Tree diseases of the leaves and the stem can be curtailed by pruning the mature tree. Pruning gets rid of any diseased or infected part of the tree and this ensures that the disease damage is limited and that the mature tree can be treated more effectively.
5. For aesthetics
When a mature tree is planted, it might be for ornamental value. Pruning a mature ornamental tree is very important as it can improve the aesthetics of your driveway or wherever they were planted. Some talented arborists will even shape the tree into whatever design you want.
When is the best time to prune mature trees?
Choosing the best time to prune your mature tree can be the difference between a healthy tree and a damaged tree. The best time to prune a mature tree will depend on the period of dormancy for that particular tree species.
The period of dormancy is that time of that tree’s life cycle after the tree is done fruiting but before the blooming of the flowers of the tree. During dormancy, the tree stops all unnecessary metabolic activities and conserves its resources. Some trees will begin this dormancy period by their leaves falling from the trees.
Pruning a mature tree during this time will ensure that the pruning will have minimal adverse effects on the tree but will instead help the tree to conserve more resources.
The best time to prune your mature tree is when it is in its dormant period. It can fall anywhere from the months of May to September. This depends on the season the tree blooms and fruits.
How much should be pruned from mature trees?
While pruning a mature tree making sure there is no long term damage is very important. This can be done by ensuring that the tree is not overpruned and loses major parts.
One rule to follow while pruning a mature tree is to ensure that no more than one-quarter of the tree’s leaf-bearing branches are removed.Making sure not more than one-quarter of a tree’s leafy branches is removed will ensure that the tree remains healthy and suffers little damage during pruning.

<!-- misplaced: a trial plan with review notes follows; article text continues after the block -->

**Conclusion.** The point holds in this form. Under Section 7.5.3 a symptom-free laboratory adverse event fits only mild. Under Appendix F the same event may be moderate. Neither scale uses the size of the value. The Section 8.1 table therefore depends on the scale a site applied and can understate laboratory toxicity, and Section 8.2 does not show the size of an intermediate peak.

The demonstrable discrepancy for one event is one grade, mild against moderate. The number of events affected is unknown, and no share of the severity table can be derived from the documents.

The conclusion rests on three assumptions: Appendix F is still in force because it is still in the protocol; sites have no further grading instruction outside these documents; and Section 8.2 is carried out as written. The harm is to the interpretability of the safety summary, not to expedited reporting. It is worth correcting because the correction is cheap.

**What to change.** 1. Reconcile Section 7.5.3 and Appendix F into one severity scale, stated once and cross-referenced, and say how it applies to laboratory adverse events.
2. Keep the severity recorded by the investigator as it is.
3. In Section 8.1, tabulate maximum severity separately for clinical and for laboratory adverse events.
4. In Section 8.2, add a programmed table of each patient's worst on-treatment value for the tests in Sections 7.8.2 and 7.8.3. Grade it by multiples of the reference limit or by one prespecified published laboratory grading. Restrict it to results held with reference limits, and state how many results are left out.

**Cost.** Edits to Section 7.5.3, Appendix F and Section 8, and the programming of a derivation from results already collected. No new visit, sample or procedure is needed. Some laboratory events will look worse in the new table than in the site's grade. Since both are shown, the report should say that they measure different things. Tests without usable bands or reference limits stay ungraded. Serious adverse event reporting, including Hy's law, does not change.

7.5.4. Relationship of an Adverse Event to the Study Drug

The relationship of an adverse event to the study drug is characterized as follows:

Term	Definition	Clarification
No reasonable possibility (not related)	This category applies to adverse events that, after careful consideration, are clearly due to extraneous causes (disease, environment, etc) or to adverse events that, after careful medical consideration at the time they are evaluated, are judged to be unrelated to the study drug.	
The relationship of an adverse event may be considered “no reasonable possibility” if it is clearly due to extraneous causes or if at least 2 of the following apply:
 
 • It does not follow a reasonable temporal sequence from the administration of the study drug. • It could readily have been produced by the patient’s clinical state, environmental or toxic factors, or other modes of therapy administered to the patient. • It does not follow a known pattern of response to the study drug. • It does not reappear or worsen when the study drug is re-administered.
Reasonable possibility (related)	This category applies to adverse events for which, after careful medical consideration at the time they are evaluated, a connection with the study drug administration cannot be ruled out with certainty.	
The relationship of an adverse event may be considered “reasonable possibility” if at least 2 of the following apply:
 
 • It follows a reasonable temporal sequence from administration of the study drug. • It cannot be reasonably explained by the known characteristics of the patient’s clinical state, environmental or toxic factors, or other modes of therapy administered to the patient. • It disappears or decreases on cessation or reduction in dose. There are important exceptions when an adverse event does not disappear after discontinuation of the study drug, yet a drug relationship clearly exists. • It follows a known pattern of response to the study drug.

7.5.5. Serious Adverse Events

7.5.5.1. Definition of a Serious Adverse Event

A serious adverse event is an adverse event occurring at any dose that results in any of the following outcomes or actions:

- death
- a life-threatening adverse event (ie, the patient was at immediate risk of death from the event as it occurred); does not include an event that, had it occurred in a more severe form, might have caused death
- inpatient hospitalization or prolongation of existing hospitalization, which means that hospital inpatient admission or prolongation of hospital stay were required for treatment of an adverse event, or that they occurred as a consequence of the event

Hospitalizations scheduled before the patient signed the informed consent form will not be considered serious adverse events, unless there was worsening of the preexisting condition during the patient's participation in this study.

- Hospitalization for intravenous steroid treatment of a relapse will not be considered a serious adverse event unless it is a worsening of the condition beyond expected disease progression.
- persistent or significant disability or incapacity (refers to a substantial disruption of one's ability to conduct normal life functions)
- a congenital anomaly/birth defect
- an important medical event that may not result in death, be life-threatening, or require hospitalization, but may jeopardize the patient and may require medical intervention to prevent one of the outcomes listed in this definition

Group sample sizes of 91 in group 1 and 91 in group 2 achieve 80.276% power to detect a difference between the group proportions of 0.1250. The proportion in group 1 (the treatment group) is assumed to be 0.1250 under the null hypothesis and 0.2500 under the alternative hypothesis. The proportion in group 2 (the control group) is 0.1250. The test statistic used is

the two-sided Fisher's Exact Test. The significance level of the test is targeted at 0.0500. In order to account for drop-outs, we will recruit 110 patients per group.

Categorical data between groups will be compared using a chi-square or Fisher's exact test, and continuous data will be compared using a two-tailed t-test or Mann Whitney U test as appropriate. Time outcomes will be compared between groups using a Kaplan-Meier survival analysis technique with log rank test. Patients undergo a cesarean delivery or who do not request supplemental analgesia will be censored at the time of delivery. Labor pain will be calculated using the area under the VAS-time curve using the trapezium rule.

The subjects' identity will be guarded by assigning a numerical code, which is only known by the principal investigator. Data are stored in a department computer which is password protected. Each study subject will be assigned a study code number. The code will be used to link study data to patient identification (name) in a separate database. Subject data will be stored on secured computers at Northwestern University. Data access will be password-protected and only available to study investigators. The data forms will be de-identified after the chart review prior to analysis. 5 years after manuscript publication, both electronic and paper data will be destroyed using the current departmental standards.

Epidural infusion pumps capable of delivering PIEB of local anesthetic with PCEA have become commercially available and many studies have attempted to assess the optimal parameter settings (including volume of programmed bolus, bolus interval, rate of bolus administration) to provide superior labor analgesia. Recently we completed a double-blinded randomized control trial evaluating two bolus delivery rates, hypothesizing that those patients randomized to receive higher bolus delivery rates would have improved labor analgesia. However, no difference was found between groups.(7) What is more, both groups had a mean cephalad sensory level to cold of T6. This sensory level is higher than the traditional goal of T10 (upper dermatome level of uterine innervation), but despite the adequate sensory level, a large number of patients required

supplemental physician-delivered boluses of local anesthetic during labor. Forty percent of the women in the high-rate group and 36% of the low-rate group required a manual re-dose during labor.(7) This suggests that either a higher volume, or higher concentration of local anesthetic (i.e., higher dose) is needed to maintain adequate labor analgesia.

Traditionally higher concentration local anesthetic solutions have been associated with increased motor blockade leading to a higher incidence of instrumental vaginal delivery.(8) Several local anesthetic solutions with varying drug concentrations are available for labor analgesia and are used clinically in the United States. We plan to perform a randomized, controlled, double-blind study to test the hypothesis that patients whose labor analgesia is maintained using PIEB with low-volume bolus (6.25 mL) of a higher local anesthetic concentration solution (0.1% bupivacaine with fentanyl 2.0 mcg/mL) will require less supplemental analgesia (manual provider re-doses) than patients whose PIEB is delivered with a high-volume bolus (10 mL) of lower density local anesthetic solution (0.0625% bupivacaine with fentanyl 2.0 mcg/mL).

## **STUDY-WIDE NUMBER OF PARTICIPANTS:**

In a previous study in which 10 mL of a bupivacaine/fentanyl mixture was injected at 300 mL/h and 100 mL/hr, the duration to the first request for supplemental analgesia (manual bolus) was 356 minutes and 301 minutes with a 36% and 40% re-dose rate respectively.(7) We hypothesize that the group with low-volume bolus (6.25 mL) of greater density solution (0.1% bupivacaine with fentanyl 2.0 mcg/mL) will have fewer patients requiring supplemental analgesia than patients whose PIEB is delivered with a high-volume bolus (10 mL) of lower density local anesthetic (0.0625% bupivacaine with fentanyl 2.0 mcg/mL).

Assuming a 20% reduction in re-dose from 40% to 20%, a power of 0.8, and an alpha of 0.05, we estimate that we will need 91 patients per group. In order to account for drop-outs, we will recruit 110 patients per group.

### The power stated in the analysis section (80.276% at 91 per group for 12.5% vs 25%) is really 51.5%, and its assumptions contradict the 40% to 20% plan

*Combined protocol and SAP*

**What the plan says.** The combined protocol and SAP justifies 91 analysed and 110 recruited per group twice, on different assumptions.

If more than one-quarter of a tree’s leaf bearing branches are removed, the risk of damage to the tree is greatly increased. The tree might not also recover as fast because of the greater loss of leafy branches. This is because the leaves undergo photosynthesis to provide food for the entire mature tree.
Wound dressings for mature trees
Applying wound dressing to a cut from a pruned branch is not advised by arborists as the cut needs air to heal as it facilitates the growth of cells that will heal the cut.
However, if the tree is an ornamental tree use an aerosol wound dressing and only apply a thin coat. This will ensure that the tree heals properly and prevents any lasting damage.
Can you DIY or hire an arborist?
When you decide to prune a mature tree, finding the best option on who is best equipped to prune the tree is important. An arborist is a professional but doing it yourself can also have its benefits.
In the table below, we are going to compare and contrast the differences between hiring an arborist or doing it yourself when it comes to pruning a mature tree.
|1.||The Arborist is a professional trained in the science and art of pruning mature trees.||A DIY pruner is usually the homeowner, family and friends.|
|2.||The Arborist understands every tree species and knows the appropriate steps to pruning a mature tree.||DIY pruning is usually guesswork and most times the DIYer does not fully understand the mature tree they have to prune.|
|3.||The Arborist does little to no damage to the mature tree during pruning.||A DIY pruner might damage the mature tree while pruning due to lack of knowledge.|
|4.||Hiring a professional arborist is very expensive. Arborists can charge up to $2,000 to prune mature large and tall trees especially if they need a lot of equipment to prune the tree.||A DIY pruning job is very affordable as the major cost if for equipments and labor is primarily free|
|5.||If there is any damage caused by the arborist, there is tree insurance to cover the costs.||If the DIY pruner damages the mature tree, there is no insurance to cover the damages.|
While pruning your fence in a DIY project is affordable, when pruning a mature tree it’s better to hire an arborist. You can also hire a gardener as they are less expensive compared to an arborist and not as well trained.
When it comes to pruning a mature tree, making a mistake should be avoided at all cost as they do not heal as fast as their younger counterparts and any damage can leave a permanent mark.